This past weekend I took a walk downtown to the Zocalo. Past the modern and the Art Deco buildings. Past all the nice cafés with open seating and small patios. Past the weekend market and Alameda Central Park. Past the castles, churches and mansions. And into the main town square.
The weekend crowd was large and bustling. The Mexico City Metropolitan Cathedral looms over the Zocalo the way most of the churches I’ve run into in Europe can’t seem to impose themselves upon their square. The structure is massive and covers an area at least as large as the huge open area in front of it. Imposing buildings flanked the square, one monolith per side, making the space feel entombing for its openness. And the church here seems to be the center of gravity and attention, with the majority of the action and vibrance drawn towards it and a lesser amount of action orbiting the outline of the square.
There was a stage set up in the square this weekend. The site is often used for political demonstrations and protests so this was no surprise. But this weekend the stage was occupied by dancers and pop music. As I got closer I heard the distinct Psy style. Gangnam Style. Closer still, I saw t-shirts and posters in Korean. The song shifted to Psy’s more recent song, Gentleman. After a minute or so, back to Gangnam Style. The songs swapped back and forth with the people on stage apparently learning the different dance moves for each. Eventually it came to an end and the crowd, mostly Chilangitas (young women from Mexico City), cheered loudly. I’m not sure what this was but it’s clear that there’s a great love of K-Pop in Mexico City.
I continued walking around near the church, through the crowd. And through the buskers with their wares spread on tarps, pushed in carts and hawked with calls about the quality and cost of what was on offer. Hungry and curious I tried a snack I’d seen others eating. Onto a crispy blue corn tortilla was smothered refried beans, cilantro, sautéed peppers, queso fresco and some picante sauce. You eat it by breaking the chip-like tortilla and scooping some of the topping into your mouth. Kind of like nachos you can hold in your hand!
After finishing the snack I went inside the main entrance of the Zocalo church. (The church has many side chapels which seem to be for specific purposes: confession, baptism, etc.) It is as large inside as you would expect. But another difference between it and Northern European churches struck me. This is a pragmatic place, set to be used not just toured. Chairs were set up around the popular altars; a portrait of the Pope who had visited many years ago was an active area; a mass was being conducted. I was a visitor, and even in this touristic area, I was the exception. So I stopped being in the way and walked back into the bright sunlight.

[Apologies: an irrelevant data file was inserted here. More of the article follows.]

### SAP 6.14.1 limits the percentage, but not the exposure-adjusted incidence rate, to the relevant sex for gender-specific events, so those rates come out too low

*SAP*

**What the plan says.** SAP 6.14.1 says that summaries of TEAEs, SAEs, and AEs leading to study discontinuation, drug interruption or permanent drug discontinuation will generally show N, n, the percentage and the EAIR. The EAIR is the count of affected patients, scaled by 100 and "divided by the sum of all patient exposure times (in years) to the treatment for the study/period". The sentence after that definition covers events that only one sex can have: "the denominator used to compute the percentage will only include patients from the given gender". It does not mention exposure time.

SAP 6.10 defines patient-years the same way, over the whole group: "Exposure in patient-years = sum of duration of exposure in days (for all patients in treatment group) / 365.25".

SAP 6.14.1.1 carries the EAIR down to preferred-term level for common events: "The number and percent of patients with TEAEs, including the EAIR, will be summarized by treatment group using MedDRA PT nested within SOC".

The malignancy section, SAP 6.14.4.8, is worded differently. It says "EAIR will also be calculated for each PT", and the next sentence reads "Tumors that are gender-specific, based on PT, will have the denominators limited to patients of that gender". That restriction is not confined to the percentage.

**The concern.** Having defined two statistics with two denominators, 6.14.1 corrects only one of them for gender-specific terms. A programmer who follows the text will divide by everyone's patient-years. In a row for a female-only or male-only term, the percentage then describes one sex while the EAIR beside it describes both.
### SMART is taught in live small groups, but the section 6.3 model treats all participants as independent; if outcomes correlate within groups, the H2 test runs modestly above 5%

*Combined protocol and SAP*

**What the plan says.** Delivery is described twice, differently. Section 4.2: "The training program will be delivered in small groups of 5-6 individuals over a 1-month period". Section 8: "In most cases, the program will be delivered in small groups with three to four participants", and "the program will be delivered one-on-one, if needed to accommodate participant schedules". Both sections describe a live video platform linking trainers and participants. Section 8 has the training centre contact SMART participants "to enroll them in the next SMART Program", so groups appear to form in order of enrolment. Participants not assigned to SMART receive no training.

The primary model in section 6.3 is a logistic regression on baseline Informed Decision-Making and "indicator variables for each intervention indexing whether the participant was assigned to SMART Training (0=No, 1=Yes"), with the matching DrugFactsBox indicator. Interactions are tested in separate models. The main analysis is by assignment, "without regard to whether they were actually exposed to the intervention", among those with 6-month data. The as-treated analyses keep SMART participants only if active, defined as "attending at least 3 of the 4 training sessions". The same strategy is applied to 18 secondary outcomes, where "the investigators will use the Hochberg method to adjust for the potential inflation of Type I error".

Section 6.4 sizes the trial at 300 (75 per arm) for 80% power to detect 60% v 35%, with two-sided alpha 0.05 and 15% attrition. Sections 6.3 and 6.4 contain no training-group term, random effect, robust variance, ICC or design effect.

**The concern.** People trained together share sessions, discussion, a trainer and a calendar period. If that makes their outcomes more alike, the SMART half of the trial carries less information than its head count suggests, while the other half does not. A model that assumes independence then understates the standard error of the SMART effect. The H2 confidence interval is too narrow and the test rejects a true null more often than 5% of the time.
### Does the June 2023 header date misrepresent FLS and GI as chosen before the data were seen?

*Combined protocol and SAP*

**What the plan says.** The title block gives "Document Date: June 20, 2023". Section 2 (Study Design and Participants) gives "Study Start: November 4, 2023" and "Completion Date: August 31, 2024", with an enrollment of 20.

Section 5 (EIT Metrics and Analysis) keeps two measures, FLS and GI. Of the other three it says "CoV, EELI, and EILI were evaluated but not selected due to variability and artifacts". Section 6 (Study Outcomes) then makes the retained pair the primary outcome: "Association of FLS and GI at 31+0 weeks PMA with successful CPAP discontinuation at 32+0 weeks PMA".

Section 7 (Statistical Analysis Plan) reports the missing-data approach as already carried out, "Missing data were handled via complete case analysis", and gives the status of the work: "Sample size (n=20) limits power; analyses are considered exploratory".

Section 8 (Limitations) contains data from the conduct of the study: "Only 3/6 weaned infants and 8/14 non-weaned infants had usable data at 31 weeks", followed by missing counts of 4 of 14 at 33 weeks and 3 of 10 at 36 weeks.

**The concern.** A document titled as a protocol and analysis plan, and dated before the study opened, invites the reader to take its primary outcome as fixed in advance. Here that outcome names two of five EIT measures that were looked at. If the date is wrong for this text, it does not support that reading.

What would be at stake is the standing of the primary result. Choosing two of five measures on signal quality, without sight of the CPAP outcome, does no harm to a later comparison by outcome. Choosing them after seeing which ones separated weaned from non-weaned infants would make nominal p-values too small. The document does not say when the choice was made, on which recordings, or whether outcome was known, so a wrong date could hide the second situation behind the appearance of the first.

I leaned in the shade and checked where to go next. Quickly I was set upon by a group of teenage girls. Likely many of the same from the K-Pop show. The lead one asked me in Spanish if I spoke English and if I wouldn’t mind answering some questions. I didn’t. So a quick scripted and recorded interview later I was on my way. Kids practicing English often want to speak with a native speaker so it’s not out of the ordinary.
But I was stopped several other times for interviews. At one point there was a line of groups of kids waiting to interview me. They all seemed to be doing this for the same school (I asked several groups)band were all about the same age. I can imagine the giggles as every student realizes that they spoke with me. And the stifled chuckles of the professor imagining how I’d spent my day at the Zocalo speaking with his/her class about my favorite sports, my name, age, favorite Mexican food, and whether I’d like to come back to Mexico some time.
Of all the interviews I gave today one stand out. The boy was alone, except for his videographer mother, in contrast to the groups of girls as most were. He had his questions printed out and carried a pen, rather than written long hand as others. He wore thick glasses and looked like McLovin’s younger Mexican brother. He also asked the most intelligent questions and noted everything on his script as it was being documented. I have the feeling he is going to be either a scientist or a reporter and I wish him luck in either endeavor (or in whatever he chooses).
As the sun dipped below the clouds in the afternoon I walked away. I realized my skin stayed warm even in the shade and that brought back the realization that Mexico City was close to the equator and high in altitude, making sunburn virtually guaranteed on my unscreened skin. So staying in the shade I walked to find a little cafe overlooking the Alameda Central Park. It was hard to find because you have to go through the nine-story Sears to get there. But it was worth it for the view and the coffee frappe. Sitting there (in the shade) overlooking the park and the Architecture Museum while the sun set was beyond just pleasant. The drink was emptied too quickly, as was my energy.
I headed back to the hotel tired but full of appreciation for the things I’d seen and the experiences I’d had. I told all the kids that I had Liked Mexico and would return. That wasn’t just a nicety for their sake, I meant it. Mexico City is a vibrant metropolis with many different sides. It feels both Latin and European at times, which is not surprising given its geography and history. But the two work well together, matching culture and insanity the way a merengue mixes a gas into a liquid with the help of a little sugar and lime juice. A pleasant treat.